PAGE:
The Old Pike; A History of the National Road, with Incidents, Accidents, and Anecdotes Thereon. Illustrated Volume 3

The Old Pike; A History of the National Road, with Incidents, Accidents, and Anecdotes Thereon. Illustrated Volume 3

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This historic book may have numerous typos and missing text. Purchasers can usually download a free scanned copy of the original book (without typos) from the publisher. Not indexed. Not illustrated. 1894 edition. Excerpt: ...announced and advocated by John C. Calhoun. He, however, knew how to keep a tavern, and was a sober and intelligent man. On the first of January, 1841, John Crampton and William Orr, old wagoners before mentioned, drove out from Baltimore with full loads, and put up at the " Brown Stand." During the night a box of silk goods was stolen from Orr's wagon. The loss was discovered early in the morning, and Orr and Chambers each mounted a horse and pushed out in the direction of Baltimore, in search of the stolen goods and the thief. There was a light snow on the road, and tracks were visible, indicative of rapid steps toward the east. Reaching Baltimore, Messrs. Orr and Chambers entered the bar room of the May Pole tavern, in which a number of persons were drinking, and among them one, who, from his actions, was suspected as the thief. He was arrested, tried, convicted, and sent to the penitentiary. Four miles west of the " Nullifier's," John Whalen kept a wagon stand, and one of the best on the road. Old wagoners entertain pleasant recollections of John Whalen, and delight in recounting the good cheer that abounded and abided in his old tavern. He kept the tavern at this point up to the year 1842. One Warfield kept a tavern a short distance west of Whalen's as early as 1835, and had a good wagon custom. Old wagoners had a rough distich on this section of the road, running something like this: Ain't that jam l'" New Lisbon was an aspiring village, twenty'six miles west of Baltimore, and the first point of note west of Whalen's. Stages stopped and teams were changed at New Lisbon, but it had no wagon stand. At Poplar Springs, one mile west of New Lisbon, there was a wagon stand kept by more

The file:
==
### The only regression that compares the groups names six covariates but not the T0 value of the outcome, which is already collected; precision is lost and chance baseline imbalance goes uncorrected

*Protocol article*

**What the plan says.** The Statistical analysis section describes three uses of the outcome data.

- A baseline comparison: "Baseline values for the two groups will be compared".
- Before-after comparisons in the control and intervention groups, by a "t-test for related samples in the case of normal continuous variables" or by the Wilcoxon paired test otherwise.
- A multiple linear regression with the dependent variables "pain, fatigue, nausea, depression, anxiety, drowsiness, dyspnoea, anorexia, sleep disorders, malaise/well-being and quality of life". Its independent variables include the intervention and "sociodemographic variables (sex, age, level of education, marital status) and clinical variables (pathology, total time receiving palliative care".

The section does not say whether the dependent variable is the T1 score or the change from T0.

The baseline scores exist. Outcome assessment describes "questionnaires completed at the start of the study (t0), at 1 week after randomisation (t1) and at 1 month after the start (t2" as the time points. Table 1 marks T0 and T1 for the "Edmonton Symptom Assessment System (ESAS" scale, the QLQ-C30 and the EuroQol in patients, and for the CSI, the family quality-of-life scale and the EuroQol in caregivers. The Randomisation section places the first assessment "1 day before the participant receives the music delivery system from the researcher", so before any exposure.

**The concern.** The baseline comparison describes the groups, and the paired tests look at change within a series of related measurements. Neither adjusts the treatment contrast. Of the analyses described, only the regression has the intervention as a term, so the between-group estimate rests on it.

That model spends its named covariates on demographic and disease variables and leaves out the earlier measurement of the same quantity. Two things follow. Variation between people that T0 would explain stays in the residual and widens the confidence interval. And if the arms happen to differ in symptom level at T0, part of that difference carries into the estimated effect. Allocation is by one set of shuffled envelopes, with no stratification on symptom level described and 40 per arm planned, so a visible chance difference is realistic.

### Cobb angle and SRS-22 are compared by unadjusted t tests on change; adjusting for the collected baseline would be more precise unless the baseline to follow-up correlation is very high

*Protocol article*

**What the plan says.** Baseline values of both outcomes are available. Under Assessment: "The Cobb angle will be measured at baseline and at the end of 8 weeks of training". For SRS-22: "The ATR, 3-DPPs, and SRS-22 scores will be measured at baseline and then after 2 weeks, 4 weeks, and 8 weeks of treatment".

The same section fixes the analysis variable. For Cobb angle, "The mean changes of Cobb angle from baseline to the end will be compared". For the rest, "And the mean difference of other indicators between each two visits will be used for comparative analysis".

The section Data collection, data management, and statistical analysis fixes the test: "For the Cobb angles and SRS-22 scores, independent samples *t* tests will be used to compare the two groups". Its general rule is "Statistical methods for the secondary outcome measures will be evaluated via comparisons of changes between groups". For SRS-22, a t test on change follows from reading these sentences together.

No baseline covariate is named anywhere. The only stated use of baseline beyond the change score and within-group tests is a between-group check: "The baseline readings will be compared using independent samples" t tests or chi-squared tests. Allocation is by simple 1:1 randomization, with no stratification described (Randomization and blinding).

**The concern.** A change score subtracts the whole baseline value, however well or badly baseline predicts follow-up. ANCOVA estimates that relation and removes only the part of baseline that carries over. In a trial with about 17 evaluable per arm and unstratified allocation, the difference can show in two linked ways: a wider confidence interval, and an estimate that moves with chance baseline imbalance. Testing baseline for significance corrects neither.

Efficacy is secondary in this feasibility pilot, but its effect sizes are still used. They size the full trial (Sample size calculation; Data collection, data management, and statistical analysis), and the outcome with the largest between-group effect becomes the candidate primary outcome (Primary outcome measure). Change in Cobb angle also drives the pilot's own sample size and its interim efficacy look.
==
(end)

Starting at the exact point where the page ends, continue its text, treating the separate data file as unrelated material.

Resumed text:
Product details

  • Paperback | 166 pages
  • 189 x 246 x 9mm | 308g
  • United States
  • English
  • black & white illustrations
  • 1236813308
  • 9781236813305